A Surge in Violence Puts Eastern Congo Back on Edge

A Surge in Violence Puts Eastern Congo Back on Edge
Two U.N. soldiers stand guard in Goma, Democratic Republic of Congo, Nov. 30, 2012 (AP photo by Jerome Delay).

Editor’s Note: Every Friday, Andrew Green curates the top news and analysis from and about the African continent.

Violence is escalating once again in the Democratic Republic of Congo’s Ituri province, a region long beset by militant groups and intercommunal conflict. The United Nations reported that an ethnic militia operating in the northeastern province might have committed war crimes and crimes against humanity beginning late last year. Meanwhile, another rebel group slaughtered dozens of civilians in a series of raids this week.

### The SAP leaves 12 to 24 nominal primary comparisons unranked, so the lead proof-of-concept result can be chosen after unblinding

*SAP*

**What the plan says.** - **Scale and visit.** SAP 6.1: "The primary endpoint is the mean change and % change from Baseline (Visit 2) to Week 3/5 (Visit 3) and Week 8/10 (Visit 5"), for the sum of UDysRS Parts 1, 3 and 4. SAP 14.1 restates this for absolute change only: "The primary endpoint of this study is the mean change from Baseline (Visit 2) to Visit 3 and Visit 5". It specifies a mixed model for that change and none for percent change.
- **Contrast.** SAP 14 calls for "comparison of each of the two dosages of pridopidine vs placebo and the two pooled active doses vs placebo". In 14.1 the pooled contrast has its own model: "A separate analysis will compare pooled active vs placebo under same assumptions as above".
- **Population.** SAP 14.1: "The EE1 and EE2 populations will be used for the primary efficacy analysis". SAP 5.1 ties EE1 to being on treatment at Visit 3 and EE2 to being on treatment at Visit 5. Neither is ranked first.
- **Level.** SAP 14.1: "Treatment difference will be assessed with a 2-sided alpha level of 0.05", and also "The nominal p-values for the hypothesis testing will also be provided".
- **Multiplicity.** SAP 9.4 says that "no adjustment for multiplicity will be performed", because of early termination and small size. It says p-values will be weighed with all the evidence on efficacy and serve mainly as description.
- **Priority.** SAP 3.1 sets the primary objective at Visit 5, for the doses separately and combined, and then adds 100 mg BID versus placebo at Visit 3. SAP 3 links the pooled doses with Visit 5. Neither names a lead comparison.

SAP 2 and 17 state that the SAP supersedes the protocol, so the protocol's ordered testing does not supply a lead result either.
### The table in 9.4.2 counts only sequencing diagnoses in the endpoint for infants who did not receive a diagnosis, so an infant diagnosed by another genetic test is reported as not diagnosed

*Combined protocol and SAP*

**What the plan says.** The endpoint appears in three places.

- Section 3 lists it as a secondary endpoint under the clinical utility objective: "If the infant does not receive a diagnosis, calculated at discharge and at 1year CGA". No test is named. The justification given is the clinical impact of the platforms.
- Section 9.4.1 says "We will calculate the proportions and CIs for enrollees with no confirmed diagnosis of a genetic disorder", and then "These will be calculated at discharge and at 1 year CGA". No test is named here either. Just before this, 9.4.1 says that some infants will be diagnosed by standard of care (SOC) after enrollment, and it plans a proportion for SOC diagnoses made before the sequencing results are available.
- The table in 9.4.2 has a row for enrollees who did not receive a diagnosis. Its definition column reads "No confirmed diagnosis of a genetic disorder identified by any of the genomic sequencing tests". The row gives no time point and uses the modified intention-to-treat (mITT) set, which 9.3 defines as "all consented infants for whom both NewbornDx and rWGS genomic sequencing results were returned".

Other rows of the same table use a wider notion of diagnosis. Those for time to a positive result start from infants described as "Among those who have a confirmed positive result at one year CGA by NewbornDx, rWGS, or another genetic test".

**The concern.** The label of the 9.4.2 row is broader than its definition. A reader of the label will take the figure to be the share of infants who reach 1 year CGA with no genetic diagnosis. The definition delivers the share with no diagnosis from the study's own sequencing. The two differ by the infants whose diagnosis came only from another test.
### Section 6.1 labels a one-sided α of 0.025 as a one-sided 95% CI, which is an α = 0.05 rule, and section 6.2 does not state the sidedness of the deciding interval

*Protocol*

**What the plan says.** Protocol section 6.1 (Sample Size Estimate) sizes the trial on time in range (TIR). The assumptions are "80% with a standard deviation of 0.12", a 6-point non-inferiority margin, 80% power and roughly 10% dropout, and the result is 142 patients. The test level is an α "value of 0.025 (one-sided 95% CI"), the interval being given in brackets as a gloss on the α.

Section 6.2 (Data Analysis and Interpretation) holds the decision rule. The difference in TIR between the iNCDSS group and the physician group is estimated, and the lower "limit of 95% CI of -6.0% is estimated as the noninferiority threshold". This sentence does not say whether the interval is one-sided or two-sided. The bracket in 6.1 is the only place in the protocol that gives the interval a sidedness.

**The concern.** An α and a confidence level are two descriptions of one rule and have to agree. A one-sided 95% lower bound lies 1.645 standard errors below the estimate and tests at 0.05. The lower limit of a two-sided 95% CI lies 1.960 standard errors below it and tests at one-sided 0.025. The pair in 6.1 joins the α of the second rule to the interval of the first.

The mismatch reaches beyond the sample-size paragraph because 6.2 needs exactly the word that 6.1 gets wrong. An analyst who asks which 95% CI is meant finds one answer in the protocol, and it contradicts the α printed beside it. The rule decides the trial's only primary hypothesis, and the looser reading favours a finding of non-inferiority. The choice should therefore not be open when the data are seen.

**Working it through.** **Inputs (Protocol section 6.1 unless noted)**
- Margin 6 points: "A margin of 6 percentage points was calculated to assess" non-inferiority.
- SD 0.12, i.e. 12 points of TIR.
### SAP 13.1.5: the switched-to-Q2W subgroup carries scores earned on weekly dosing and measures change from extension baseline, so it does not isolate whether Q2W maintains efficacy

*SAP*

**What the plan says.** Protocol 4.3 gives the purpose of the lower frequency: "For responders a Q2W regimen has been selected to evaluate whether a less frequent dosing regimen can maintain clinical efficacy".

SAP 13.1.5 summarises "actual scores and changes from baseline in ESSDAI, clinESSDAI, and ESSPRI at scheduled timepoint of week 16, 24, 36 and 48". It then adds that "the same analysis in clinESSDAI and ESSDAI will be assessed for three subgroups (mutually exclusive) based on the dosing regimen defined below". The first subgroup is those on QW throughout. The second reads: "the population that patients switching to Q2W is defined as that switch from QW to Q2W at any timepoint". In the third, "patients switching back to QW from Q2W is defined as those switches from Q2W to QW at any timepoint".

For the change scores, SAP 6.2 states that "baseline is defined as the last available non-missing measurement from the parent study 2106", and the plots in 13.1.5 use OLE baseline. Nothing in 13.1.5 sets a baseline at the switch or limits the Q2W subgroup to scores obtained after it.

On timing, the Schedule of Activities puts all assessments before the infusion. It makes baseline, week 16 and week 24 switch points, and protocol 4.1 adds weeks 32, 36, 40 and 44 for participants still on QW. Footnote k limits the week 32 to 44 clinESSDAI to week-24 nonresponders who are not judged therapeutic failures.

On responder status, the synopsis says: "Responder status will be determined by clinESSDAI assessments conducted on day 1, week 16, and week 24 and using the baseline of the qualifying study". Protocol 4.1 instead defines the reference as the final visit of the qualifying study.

Between disease outbreaks and inter-ethnic clashes, the mineral-rich province has been a flashpoint for decades. But starting in November, a militia drawn mostly from the ethnic Lendu community has been responsible for a new surge of violence, as documented by a U.N. report released this week. The report accuses the group—known as the Cooperative for the Development of Congo, or CODECO—of waging a six-month campaign of killings, beheadings and rapes, mainly against rival ethnic groups, primarily the Hema. Nearly 300 people have been killed and 151 wounded in attacks that may have constituted war crimes and crimes against humanity, according to the authors of the report.

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